As I was driving through the snow-filled scenery last week, I caught a glimpse of something amazing. Was that truly what I thought it was? Could it possibly be?
I turned my head to make sure. Yes, it was a sign for an upcoming garage sale.
Wishful thinking? No. Spring was finally arriving.
Maybe it’s just the new Daylight Saving Time thing that’s got me encouraged. I love that it’s still light out at seven p.m.
It’s becoming obvious winter is going away, but a bit too slowly. One day, I actually caught a bit of green on the lawn outside my kitchen window, before we were hit with a late-season snowstorm.
The poor birds, back from wherever they go for the winter, seemed as confused as I was. Still, they’re hanging on, knowing warm weather and worms will soon be here.
Yes, things are promising. Note the following sure signs of spring:
- The Easter Bunny has arrived at the mall.
- Regis and Kelly are on spring hiatus.
- You can buy Peeps (in a wonderful assortment of colors!) at the supermarket.
- It's almost tax day.
- I saw a bug in my bathroom.
- Some of my neighbors have come out of hibernation.
- "Dancing with the Stars" has started again.
A garage sale in Baldwin Lake Saturday and Sunday, March 24 and 25, is bound to draw the curious. They may not necessarily be looking for a bargain, but they’ll be looking for clues to a bizarre story that unfolded there in the summer of 2002.
The garage sale of sorts is at property on Pigeon Road off Baldwin Lake Road. The garage sits on property belonging to the Natural Heritage Foundation now under the guise of Wild Haven Ranch. The garage is where Christian Lindblad and his girlfriend, Tina Stebbins, lived. It’s where he shot her and held her hostage for several days while Christian and his parents tended to her life-threatening wounds with soap, water and gauze.
No house sits on the property, just a two-story garage that has been taken over by critters. When the paramedics took Stebbins to the hospital and the sheriff’s department arrested the Lindblads in July 2002, the garage was closed and left to the elements. Some office equipment has been shoved inside, and it appears that items have been shoved and stacked haphazardly to make room for the office equipment. But little else has been touched.
In the upstairs make-shift apartment once occupied by Stebbins, Lindblad and their children, food remains in the tiny kitchen cupboards, clothes hang in a makeshift closet and in the kids’ room, blankets and toys are scattered as if the children hopped out of bed that morning and would return at sundown. It might have been home at one time. Now the cubicle is a refuge for mouse droppings, dust, dirt and junk.
Outside isn’t much different. Abandoned cars, campers, toys and a swing set, scrap metal, fencing, pipes and old ski lift towers litter the property. A bunker that’s waiting to be opened is barely visible under a collapsed shed and junk piled around it. What was once a beautiful piece of property with an extraordinary view has lost its luster.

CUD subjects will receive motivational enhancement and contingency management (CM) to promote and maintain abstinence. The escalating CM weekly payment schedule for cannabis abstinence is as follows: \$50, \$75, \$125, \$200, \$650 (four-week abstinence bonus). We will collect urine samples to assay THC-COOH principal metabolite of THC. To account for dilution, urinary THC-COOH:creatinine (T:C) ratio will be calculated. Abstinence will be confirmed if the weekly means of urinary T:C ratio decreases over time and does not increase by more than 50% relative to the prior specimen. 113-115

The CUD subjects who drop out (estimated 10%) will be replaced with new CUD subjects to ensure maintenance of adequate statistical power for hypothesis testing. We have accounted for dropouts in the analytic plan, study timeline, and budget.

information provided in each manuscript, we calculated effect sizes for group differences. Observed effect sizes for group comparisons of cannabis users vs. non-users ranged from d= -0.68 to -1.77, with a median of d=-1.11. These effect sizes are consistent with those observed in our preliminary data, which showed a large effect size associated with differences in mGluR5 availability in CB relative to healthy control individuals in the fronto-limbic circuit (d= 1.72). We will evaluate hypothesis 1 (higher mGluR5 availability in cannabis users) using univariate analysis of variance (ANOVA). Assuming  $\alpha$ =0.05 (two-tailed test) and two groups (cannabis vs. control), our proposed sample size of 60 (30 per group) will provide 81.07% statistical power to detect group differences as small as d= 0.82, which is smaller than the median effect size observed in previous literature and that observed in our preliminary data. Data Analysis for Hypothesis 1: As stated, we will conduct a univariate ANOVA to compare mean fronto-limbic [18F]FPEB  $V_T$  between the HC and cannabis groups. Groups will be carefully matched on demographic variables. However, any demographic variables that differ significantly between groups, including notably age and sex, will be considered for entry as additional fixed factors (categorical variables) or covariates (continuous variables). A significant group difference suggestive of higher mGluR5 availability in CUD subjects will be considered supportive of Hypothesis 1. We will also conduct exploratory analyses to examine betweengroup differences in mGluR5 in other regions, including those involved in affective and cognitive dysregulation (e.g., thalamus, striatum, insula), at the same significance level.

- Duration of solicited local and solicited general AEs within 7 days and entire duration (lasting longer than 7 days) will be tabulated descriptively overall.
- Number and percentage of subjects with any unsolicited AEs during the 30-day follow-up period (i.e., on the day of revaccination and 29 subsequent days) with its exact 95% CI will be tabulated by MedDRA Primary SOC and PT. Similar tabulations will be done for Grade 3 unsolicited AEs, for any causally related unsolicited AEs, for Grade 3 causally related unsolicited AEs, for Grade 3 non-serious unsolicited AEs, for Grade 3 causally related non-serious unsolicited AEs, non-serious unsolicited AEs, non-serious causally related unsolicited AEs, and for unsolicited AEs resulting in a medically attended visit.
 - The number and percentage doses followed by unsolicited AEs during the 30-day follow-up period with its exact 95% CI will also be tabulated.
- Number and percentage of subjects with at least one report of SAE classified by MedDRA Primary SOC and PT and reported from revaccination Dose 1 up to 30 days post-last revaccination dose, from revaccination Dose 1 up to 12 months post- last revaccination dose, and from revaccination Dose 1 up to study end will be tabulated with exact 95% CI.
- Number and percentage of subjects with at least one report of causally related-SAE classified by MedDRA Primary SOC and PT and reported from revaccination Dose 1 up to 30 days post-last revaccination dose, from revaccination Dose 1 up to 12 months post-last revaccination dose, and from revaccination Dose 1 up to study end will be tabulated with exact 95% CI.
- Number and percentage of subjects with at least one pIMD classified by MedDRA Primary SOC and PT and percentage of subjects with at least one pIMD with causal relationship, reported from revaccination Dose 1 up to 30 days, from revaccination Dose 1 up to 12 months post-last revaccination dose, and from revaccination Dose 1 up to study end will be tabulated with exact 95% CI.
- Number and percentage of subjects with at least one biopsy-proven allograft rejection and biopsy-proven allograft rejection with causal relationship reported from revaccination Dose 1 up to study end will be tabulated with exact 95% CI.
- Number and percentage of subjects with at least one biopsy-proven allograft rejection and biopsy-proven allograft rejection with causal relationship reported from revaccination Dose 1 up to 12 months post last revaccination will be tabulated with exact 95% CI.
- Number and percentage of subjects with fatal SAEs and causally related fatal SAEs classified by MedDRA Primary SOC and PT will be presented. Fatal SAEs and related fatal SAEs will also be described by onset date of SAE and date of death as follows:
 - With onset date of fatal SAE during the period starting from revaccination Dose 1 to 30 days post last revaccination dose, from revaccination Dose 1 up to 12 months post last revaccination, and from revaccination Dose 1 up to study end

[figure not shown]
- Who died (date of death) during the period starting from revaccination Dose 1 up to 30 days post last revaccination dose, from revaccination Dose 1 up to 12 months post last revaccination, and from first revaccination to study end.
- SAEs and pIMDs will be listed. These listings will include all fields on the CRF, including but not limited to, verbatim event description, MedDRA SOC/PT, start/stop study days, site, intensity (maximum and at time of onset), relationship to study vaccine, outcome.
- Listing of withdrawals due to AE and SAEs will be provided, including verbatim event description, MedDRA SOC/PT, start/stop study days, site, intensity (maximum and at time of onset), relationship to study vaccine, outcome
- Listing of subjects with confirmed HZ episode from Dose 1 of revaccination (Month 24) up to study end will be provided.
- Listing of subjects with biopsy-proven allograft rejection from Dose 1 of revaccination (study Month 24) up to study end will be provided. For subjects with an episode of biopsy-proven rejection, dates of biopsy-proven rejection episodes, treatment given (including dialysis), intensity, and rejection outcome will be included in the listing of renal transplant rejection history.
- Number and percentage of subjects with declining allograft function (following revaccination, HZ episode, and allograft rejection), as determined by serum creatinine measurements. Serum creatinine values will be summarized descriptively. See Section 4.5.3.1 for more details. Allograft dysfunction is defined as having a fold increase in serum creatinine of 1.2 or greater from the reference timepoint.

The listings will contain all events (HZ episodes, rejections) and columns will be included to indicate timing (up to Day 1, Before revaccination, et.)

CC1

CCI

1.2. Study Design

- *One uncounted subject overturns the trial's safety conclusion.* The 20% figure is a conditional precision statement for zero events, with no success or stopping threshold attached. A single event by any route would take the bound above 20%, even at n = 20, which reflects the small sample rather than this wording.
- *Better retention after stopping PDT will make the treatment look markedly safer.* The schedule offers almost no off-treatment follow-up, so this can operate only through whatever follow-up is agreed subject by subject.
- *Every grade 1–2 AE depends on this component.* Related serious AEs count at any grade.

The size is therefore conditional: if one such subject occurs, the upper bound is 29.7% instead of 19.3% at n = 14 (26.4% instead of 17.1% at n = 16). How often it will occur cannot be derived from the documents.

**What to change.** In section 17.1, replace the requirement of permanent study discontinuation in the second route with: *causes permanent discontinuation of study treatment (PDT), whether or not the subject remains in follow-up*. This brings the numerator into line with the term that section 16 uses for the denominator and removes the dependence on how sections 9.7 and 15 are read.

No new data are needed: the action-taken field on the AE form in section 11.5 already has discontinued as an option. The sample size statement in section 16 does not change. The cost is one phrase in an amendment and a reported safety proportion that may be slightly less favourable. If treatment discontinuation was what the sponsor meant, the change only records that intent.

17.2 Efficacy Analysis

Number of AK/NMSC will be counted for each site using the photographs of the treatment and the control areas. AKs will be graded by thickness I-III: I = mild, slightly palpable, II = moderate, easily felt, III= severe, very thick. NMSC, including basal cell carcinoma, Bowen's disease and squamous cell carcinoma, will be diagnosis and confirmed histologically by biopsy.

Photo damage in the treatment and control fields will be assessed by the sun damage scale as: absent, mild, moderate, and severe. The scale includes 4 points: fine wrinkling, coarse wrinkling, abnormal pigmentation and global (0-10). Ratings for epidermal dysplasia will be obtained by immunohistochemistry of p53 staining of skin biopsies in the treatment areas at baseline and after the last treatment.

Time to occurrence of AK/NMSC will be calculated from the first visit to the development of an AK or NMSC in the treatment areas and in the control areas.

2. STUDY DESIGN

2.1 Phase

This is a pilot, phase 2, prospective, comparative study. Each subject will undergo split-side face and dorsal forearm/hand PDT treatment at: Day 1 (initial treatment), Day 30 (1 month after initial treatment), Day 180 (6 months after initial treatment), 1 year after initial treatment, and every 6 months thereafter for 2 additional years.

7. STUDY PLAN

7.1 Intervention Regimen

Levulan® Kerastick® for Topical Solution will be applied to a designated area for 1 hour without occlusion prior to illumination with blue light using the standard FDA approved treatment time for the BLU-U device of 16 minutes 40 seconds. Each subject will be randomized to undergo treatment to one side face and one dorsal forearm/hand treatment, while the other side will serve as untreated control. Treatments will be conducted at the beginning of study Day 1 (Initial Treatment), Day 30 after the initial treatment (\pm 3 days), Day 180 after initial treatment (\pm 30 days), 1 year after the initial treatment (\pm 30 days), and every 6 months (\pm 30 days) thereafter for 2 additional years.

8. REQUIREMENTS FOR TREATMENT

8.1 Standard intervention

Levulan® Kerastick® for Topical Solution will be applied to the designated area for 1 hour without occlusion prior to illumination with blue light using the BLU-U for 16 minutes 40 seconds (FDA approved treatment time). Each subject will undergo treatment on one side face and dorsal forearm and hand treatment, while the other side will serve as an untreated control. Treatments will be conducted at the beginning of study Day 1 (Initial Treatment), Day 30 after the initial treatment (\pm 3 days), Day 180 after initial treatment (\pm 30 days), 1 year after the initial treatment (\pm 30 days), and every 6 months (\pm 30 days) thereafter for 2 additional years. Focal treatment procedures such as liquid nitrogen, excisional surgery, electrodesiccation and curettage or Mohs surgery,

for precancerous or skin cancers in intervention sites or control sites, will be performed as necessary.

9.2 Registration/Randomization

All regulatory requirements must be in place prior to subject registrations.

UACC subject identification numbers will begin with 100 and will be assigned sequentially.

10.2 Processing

Molded plastic varieties displace rusty sets of yore
Like many parents in her suburban Long Island neighborhood, Patty Tilkin is a veteran buyer of backyard toys. She’s shopped for climbers and slides, seesaws and wagons, child-sized castles and plastic log cabins.
“We’ve had a million things,” she says, “even one of those little railroad tracks with the train that’s battery-powered.”
And yet Tilkin has spent surprisingly little money transforming her yard into a play space for her 6-year-old daughter and 3-year-old son. With so many affordable, durable products now on the market, the challenge for parents isn’t tracking down the right toy. It’s deciding which among many to buy.
The molded plastic pieces made by companies such as Little Tikes and The Step2 Co. are easy to assemble and require little or no maintenance. Forget the cumbersome metal swing sets of your childhood, the ones that came with six dozen nuts and bolts for your father to assemble and that were rusty within a year.
Today’s plastic climbers snap together easily and begin at about $100. Slides and teeter-totters run as little as $39.99. And for parents who consider brightly colored outdoor toys an eyesore, these products are available in shades such as tan and dark green, too.
As a result, sales of outdoor toys are growing, says Dotti Foltz, director of marketing communications for Step2. “Parents, if they have the luxury of having a backyard, really like the idea of making it a kid-friendly area,” she says.
Tight finances, empty nests and quality-of-life changes are reasons that 10 percent of baby boomers will buy some form of real estate this year, the National Association of Realtors reports.
For many, that translates into downsizing their lives so they move into new digs with less clutter.
The difficult task may be approached with dread or even depression. But some who have downsized describe it differently:
"Extremely liberating," says Sally Heiser, 63. Heiser moved from a four-bedroom house to a mobile home in 1998.
Moving from the home that her parents built in 1936 was not as heart wrenching as Heiser expected.
"To this day I haven't shed a tear," she says.
Heiser, of Mesa, Ariz., believes it's because she focused on what she was moving to — a relationship with grandkids living in the same state — instead of what she was moving from.